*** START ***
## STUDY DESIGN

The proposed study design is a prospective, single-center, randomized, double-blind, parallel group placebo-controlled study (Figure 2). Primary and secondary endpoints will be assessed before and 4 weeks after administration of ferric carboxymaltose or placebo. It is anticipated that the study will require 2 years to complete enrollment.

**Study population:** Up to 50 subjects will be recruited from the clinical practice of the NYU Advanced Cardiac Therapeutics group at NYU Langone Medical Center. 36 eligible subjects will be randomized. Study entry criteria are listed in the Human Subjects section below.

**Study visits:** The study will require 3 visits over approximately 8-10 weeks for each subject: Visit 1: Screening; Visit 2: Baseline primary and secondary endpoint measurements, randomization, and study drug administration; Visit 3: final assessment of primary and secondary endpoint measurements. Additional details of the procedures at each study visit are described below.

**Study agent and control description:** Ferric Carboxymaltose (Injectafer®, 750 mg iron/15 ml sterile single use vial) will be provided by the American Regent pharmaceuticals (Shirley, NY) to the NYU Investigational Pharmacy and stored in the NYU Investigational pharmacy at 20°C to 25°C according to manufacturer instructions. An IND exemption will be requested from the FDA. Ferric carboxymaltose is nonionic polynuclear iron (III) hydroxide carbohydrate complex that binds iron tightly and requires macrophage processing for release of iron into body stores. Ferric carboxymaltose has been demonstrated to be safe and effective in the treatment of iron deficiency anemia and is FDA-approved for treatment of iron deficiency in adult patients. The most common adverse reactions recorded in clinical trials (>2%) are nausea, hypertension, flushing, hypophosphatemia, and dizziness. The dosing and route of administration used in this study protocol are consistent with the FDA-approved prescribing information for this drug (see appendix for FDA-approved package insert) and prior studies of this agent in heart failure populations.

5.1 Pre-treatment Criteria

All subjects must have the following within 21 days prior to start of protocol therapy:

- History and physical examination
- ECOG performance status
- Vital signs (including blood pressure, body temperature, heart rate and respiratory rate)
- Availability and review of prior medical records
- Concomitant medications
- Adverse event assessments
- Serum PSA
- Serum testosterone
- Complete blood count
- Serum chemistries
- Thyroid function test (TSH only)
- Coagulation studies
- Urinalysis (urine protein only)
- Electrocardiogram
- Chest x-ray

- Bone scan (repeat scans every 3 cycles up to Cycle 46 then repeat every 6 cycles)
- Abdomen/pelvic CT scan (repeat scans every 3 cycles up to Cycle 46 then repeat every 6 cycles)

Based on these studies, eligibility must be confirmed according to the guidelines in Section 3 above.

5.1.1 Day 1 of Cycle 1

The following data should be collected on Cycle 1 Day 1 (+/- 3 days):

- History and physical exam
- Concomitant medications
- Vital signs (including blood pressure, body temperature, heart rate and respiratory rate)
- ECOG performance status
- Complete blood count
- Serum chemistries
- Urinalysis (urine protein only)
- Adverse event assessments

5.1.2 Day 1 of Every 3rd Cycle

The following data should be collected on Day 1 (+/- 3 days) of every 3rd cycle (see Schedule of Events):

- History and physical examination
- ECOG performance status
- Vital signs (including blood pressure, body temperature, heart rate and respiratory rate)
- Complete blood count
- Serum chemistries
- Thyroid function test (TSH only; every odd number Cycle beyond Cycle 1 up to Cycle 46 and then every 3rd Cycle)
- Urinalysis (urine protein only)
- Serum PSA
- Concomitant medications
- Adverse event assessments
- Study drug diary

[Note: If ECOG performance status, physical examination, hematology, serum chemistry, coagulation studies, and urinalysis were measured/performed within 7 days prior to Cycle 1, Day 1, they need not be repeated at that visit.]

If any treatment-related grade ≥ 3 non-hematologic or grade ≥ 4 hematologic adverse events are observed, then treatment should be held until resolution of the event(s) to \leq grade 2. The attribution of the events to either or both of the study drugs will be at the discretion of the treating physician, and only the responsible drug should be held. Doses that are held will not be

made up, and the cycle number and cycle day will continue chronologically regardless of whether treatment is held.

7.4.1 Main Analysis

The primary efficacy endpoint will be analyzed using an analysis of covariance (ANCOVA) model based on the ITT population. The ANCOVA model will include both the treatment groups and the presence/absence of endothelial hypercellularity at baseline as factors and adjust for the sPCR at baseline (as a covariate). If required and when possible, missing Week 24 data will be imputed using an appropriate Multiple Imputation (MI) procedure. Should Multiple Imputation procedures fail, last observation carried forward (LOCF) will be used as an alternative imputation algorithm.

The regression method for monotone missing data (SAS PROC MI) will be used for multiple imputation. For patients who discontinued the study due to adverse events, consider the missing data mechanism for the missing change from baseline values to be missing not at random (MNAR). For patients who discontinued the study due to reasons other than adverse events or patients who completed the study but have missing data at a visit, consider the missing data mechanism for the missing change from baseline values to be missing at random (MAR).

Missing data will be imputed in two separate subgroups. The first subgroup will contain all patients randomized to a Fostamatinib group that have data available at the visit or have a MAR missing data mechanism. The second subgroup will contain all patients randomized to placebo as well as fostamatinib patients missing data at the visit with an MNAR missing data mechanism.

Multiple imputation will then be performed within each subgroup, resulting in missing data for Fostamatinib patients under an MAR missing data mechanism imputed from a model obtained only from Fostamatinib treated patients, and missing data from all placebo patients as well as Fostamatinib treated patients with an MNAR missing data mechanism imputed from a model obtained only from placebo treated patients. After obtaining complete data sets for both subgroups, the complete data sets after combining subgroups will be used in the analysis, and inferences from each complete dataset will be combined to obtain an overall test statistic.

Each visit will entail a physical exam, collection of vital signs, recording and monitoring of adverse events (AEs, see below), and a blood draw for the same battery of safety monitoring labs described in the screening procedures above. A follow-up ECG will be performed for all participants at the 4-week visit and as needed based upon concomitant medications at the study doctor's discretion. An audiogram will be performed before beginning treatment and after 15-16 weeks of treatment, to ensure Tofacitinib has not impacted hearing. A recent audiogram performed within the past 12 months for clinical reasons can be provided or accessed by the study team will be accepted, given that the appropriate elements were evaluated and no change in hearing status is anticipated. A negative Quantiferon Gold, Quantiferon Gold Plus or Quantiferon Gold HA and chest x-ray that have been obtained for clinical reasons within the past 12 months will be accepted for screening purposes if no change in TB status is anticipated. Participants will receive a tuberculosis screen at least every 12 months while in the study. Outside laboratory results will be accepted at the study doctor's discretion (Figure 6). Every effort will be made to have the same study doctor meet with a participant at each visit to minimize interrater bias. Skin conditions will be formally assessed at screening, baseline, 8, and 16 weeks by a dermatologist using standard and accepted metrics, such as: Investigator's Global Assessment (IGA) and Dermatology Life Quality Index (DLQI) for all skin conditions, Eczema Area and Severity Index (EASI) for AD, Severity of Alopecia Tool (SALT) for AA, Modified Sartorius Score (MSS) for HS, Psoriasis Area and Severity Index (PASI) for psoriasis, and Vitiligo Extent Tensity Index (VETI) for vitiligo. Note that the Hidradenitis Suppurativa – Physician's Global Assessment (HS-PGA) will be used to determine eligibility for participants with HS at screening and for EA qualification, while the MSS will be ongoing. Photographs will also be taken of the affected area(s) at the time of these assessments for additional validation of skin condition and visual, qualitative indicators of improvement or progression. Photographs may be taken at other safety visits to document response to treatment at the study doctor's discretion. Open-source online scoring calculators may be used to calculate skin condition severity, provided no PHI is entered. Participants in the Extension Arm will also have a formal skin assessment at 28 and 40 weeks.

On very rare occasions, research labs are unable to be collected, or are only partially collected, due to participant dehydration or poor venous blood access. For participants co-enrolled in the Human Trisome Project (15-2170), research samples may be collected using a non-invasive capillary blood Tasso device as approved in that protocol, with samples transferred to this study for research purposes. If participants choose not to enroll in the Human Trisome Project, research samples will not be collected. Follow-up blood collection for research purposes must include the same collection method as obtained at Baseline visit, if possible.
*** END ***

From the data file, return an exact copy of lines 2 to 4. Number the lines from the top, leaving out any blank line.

The proposed study design is a prospective, single-center, randomized, double-blind, parallel group placebo-controlled study (Figure 2). Primary and secondary endpoints will be assessed before and 4 weeks after administration of ferric carboxymaltose or placebo. It is anticipated that the study will require 2 years to complete enrollment.

**Study population:** Up to 50 subjects will be recruited from the clinical practice of the NYU Advanced Cardiac Therapeutics group at NYU Langone Medical Center. 36 eligible subjects will be randomized. Study entry criteria are listed in the Human Subjects section below.

**Study visits:** The study will require 3 visits over approximately 8-10 weeks for each subject: Visit 1: Screening; Visit 2: Baseline primary and secondary endpoint measurements, randomization, and study drug administration; Visit 3: final assessment of primary and secondary endpoint measurements. Additional details of the procedures at each study visit are described below.